Pakistani film has picked up speed. Sure it took us ten years (with the touted ‘revival of Pakistani cinema’ making local headlines in 2007). But come 2013, local films were being released at a regular, dare I say even steady, pace.
And yet, the curse of the mundane permeates the cinema halls. Far too many films fall into the comfort of what has been done before. Nowhere is this more evident than in characterization. Tropes are rehashed, recycled and repeated until almost every Pakistani film looks like a version of the same story. The ‘hero’ the ‘love-interest’ the ‘vamp’ all make an appearance, and very rarely are any of them not relying on stereotypes.
Despite all of this though, some gems have found their way to the mainstream. Be it a supporting character in a crime thriller, or an attempt to shake up the tried and tested romantic formula, these are the best eight characters to come out of Pakistani cinema. Why seven and not ten? Because I can!
South-Asian ‘dons’ are supremely repetitive. The word itself may have resulted from misunderstanding an exotic title (courtesy The Godfather). But once the the titular character saw Amitabh Bachan use his husky voice to menacing effect, a cinematic trope was born.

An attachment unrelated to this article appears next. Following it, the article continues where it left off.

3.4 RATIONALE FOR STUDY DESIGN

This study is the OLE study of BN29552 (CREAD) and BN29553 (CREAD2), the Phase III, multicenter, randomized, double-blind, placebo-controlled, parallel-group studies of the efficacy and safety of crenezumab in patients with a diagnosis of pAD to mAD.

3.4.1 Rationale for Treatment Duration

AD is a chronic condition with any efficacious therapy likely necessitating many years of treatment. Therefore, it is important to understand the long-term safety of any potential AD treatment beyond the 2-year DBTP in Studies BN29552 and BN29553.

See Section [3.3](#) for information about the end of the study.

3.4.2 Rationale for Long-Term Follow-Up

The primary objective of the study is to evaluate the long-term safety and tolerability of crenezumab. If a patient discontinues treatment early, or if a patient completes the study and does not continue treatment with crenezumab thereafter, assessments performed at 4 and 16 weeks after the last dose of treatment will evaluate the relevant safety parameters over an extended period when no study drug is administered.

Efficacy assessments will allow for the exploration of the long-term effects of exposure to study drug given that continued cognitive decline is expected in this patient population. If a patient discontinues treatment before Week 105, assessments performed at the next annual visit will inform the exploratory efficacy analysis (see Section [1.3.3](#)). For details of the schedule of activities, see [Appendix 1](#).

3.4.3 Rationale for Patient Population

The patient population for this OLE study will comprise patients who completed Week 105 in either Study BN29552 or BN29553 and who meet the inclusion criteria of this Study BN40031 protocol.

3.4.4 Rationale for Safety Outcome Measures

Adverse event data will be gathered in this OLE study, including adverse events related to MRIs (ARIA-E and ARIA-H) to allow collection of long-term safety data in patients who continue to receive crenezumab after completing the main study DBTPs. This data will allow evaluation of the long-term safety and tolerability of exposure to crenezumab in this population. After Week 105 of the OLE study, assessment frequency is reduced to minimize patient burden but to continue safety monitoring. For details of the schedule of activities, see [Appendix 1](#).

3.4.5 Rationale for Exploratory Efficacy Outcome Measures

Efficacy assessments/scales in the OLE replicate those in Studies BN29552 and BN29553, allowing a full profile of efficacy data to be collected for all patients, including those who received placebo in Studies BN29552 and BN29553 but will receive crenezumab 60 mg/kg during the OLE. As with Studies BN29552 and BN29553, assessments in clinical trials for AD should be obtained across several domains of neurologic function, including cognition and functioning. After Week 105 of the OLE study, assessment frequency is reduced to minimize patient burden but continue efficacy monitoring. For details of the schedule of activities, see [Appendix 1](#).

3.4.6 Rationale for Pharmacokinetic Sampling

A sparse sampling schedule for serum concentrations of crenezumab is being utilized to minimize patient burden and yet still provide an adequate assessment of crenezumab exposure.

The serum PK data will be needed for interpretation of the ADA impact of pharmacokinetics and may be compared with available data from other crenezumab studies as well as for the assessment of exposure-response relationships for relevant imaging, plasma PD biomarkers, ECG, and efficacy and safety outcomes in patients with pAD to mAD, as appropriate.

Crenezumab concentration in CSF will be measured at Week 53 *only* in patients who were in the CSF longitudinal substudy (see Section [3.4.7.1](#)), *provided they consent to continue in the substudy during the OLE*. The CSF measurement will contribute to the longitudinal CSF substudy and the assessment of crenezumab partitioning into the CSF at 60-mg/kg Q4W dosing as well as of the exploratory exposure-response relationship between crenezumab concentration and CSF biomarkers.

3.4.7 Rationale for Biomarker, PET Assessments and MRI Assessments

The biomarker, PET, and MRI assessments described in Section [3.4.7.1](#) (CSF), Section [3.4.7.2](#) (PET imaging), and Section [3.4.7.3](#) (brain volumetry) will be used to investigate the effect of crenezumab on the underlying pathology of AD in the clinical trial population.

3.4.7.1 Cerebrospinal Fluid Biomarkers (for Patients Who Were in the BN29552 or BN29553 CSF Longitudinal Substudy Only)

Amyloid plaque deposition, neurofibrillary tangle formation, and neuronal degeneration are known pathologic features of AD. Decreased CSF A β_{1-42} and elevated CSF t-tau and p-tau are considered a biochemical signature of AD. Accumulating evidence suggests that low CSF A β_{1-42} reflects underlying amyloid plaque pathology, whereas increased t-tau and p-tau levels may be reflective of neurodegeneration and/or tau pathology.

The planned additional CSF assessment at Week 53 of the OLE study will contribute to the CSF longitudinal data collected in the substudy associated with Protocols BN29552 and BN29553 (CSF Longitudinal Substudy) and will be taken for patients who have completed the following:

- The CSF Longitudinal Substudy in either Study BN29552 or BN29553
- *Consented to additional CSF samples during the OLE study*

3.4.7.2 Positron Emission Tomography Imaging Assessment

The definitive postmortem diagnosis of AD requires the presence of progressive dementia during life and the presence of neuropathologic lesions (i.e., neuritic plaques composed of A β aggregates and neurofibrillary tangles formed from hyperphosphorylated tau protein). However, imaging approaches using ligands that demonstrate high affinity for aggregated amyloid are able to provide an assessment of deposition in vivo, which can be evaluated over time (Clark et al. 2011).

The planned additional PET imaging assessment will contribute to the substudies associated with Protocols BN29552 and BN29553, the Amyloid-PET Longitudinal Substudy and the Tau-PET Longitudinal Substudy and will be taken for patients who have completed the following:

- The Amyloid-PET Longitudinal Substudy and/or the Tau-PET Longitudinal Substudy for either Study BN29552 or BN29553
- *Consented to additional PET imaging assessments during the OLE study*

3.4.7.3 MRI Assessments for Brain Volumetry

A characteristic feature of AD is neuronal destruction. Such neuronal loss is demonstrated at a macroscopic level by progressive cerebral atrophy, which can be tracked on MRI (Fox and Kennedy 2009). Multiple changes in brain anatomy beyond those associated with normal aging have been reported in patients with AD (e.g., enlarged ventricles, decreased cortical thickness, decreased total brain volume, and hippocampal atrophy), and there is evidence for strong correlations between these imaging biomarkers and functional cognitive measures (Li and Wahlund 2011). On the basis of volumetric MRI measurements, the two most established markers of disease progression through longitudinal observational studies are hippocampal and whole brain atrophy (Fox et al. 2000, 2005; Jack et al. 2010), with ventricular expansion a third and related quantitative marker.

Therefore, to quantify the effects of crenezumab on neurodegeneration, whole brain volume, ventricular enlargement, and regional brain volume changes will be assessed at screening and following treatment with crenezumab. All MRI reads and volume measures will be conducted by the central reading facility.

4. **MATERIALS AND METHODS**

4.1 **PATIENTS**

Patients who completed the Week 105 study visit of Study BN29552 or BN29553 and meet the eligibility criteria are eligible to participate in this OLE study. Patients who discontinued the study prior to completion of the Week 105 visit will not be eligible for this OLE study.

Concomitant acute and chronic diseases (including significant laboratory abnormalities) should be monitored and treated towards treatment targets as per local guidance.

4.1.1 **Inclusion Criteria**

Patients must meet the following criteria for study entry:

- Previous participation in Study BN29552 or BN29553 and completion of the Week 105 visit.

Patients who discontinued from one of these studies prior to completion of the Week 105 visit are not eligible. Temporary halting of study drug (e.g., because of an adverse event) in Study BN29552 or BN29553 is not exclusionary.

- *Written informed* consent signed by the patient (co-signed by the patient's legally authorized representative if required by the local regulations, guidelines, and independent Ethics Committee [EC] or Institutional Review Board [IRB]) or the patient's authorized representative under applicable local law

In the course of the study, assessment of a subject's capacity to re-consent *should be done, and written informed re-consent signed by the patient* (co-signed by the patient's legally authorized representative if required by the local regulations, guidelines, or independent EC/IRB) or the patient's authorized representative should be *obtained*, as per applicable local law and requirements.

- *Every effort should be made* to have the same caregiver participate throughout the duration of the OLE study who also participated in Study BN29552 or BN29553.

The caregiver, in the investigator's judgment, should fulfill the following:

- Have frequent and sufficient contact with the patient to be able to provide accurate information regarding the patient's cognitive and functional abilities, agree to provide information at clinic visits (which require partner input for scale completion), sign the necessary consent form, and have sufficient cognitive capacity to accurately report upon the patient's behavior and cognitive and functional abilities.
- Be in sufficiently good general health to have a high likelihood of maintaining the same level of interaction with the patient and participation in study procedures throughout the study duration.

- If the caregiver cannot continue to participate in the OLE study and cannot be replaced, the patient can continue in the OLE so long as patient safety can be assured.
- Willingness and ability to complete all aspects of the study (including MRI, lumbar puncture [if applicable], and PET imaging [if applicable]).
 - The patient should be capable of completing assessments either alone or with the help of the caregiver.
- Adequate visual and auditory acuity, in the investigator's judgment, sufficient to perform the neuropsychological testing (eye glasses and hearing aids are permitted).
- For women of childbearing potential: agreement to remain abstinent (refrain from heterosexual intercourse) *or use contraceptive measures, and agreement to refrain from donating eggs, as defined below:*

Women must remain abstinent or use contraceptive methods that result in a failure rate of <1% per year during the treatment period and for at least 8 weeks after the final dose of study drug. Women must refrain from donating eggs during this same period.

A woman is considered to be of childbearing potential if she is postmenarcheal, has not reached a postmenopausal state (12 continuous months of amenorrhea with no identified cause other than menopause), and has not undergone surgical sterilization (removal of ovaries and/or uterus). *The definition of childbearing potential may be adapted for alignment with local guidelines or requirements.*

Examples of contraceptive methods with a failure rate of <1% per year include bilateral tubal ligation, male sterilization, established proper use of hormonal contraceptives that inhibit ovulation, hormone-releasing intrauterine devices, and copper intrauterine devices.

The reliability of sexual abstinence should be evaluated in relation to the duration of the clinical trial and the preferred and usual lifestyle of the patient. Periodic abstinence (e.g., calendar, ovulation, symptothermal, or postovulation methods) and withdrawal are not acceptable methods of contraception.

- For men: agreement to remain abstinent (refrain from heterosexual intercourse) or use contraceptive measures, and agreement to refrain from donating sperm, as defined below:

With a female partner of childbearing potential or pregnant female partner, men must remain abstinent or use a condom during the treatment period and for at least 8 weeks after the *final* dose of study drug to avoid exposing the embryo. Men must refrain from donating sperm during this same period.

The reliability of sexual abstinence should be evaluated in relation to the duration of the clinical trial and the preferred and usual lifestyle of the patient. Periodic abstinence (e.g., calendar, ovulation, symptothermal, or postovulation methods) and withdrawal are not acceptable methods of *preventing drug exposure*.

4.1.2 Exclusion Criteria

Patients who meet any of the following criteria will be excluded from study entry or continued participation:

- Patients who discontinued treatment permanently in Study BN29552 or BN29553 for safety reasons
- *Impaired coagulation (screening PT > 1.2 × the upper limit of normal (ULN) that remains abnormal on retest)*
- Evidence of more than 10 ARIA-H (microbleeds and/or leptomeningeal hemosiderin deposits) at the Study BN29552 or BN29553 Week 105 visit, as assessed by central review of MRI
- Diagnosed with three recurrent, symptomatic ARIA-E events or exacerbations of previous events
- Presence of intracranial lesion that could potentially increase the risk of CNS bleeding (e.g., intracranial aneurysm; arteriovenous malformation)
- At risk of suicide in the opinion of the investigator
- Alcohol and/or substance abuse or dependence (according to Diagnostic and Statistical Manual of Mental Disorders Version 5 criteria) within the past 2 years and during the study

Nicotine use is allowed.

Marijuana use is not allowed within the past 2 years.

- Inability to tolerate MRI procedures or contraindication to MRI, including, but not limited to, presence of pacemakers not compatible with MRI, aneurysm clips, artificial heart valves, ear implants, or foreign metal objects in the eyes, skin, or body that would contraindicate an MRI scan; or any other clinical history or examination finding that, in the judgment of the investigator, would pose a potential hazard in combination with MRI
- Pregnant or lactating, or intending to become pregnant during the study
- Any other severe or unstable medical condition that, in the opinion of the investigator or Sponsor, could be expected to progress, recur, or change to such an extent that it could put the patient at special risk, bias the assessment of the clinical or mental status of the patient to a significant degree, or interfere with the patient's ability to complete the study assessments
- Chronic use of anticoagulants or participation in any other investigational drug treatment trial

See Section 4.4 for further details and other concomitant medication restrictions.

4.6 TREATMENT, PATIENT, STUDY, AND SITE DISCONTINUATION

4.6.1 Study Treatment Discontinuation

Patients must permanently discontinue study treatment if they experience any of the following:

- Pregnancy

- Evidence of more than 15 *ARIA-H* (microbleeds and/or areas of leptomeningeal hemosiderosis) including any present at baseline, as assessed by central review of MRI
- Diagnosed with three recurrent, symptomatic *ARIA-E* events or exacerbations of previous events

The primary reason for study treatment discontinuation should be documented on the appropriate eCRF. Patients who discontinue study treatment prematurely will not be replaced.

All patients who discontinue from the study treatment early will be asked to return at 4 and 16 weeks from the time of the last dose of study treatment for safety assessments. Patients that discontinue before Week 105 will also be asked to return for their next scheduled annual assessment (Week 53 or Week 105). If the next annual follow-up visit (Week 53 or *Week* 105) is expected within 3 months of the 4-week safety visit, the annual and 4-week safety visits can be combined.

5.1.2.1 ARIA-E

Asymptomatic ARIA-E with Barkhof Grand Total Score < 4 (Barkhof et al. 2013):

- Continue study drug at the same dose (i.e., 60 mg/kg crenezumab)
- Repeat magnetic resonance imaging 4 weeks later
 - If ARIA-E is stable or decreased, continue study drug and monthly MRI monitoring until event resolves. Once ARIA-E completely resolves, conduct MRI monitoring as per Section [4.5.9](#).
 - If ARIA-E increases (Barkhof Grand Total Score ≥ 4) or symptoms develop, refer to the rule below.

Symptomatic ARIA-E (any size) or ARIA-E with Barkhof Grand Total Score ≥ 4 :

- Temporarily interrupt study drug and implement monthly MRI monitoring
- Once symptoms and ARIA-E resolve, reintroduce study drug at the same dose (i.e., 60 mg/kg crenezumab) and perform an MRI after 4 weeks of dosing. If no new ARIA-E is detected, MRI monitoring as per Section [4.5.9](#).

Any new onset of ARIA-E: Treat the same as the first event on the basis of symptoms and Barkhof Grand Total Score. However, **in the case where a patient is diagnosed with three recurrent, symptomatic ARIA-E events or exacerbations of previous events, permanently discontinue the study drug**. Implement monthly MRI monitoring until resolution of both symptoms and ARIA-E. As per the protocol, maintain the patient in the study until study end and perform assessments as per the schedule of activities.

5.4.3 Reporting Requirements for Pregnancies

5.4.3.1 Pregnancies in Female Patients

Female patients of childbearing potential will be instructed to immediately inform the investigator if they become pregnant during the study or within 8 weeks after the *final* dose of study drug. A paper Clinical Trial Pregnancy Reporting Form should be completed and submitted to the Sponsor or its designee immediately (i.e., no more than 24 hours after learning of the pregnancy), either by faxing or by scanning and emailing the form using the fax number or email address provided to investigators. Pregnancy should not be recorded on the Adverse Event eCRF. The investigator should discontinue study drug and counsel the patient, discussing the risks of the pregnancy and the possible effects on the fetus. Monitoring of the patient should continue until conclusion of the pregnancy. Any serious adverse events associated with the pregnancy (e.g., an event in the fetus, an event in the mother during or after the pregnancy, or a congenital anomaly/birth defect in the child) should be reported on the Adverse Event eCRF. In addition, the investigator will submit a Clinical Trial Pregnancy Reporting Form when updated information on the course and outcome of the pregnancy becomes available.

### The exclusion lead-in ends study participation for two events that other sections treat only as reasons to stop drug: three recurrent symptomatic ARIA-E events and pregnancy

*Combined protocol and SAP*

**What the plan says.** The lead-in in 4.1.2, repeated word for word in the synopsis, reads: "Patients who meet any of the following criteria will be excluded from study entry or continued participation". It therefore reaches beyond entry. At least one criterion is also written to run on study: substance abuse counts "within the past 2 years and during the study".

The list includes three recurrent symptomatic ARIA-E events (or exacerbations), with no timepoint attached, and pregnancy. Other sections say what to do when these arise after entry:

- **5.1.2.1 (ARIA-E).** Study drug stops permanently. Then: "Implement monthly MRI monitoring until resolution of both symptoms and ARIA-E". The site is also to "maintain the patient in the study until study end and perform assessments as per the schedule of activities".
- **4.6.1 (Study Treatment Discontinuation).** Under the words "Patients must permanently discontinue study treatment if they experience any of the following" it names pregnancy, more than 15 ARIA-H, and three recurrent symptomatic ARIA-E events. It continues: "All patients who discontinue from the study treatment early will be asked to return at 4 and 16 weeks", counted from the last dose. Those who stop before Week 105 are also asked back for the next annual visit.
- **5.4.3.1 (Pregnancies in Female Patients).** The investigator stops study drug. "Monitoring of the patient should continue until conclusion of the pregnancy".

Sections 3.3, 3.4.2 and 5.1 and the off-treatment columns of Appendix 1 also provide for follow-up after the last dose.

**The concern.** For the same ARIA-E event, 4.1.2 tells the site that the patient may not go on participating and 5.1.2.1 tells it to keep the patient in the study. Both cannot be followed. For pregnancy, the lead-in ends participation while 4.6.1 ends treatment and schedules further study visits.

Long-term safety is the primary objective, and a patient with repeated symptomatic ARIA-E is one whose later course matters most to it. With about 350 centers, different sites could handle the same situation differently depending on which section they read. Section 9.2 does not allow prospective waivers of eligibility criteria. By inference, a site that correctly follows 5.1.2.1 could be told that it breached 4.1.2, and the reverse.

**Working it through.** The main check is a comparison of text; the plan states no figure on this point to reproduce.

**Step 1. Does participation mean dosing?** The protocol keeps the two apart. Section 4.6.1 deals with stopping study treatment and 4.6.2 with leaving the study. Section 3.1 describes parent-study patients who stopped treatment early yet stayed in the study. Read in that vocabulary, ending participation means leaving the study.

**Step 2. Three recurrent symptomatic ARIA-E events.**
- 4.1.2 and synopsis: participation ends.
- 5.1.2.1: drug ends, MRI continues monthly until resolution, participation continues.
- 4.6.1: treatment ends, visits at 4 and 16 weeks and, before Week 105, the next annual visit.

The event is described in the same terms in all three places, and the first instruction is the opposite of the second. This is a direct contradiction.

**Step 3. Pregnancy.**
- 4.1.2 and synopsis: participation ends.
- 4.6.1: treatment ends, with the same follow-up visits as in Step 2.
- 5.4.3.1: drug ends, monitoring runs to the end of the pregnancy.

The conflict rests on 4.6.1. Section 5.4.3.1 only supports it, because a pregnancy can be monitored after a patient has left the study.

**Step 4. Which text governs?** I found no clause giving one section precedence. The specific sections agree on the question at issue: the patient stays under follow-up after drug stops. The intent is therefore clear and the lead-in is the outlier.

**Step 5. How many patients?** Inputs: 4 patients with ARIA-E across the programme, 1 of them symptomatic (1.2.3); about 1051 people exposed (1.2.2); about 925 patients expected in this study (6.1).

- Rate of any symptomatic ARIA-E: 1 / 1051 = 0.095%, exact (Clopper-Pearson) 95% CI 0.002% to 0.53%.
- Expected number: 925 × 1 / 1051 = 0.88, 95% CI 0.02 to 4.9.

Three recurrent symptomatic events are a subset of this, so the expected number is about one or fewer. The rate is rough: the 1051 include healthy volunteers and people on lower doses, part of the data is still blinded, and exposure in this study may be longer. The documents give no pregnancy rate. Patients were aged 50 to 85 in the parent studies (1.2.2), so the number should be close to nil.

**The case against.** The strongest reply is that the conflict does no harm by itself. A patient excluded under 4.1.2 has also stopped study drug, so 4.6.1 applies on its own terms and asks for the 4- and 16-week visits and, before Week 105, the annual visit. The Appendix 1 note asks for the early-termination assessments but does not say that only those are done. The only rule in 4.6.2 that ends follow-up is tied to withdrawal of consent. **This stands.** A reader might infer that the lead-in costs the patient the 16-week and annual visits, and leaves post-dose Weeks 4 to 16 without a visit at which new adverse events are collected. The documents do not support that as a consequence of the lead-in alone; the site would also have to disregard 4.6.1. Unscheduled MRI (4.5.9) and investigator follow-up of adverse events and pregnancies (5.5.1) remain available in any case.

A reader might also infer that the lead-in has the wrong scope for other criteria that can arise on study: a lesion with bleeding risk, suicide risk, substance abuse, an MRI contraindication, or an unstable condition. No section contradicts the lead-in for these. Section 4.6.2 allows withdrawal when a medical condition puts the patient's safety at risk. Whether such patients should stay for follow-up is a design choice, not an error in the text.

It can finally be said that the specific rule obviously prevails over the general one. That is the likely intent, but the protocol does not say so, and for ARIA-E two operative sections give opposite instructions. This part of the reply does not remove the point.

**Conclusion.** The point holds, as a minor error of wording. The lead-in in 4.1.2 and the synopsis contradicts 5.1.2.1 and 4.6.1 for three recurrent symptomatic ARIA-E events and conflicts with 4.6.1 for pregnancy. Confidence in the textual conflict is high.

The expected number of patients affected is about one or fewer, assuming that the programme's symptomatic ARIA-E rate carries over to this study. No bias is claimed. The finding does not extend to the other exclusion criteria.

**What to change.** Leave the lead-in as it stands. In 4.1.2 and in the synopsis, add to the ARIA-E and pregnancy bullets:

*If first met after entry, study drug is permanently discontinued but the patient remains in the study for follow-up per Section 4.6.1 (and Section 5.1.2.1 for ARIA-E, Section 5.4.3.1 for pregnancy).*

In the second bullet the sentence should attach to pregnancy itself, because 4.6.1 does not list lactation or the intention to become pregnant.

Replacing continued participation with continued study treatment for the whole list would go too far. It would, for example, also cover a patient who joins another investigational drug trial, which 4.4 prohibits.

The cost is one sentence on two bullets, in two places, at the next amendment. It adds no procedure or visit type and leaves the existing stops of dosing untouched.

Decades later, gangsters in Indian and even Pakistani films are (or try to be) replicas of the Don act. All masculine, menacing and with a tirade of women at their beck and call.
Which is why Tony is such a treat. Yasir Jaswal’s Jalaibee is one of my favourite films to come out of Pakistani cinema’s new wave. Not claiming to be anything more than entertainment, the film inadvertently ensured that its characters were one of a kind. Tony is an excellent example. Played by renowned fashion photographer and host, Tony Navaid, this mafia don is uber-effeminate. He likes dancing to vintage Punjabi songs, with a fluffy purple scarf wrapped around his neck.
But his playful exterior makes him all the more terrifying.
Sprawled over his decadent settee, he gives commands to torture and murder without hesitation. He just does so with a flourish of his manicured fingers.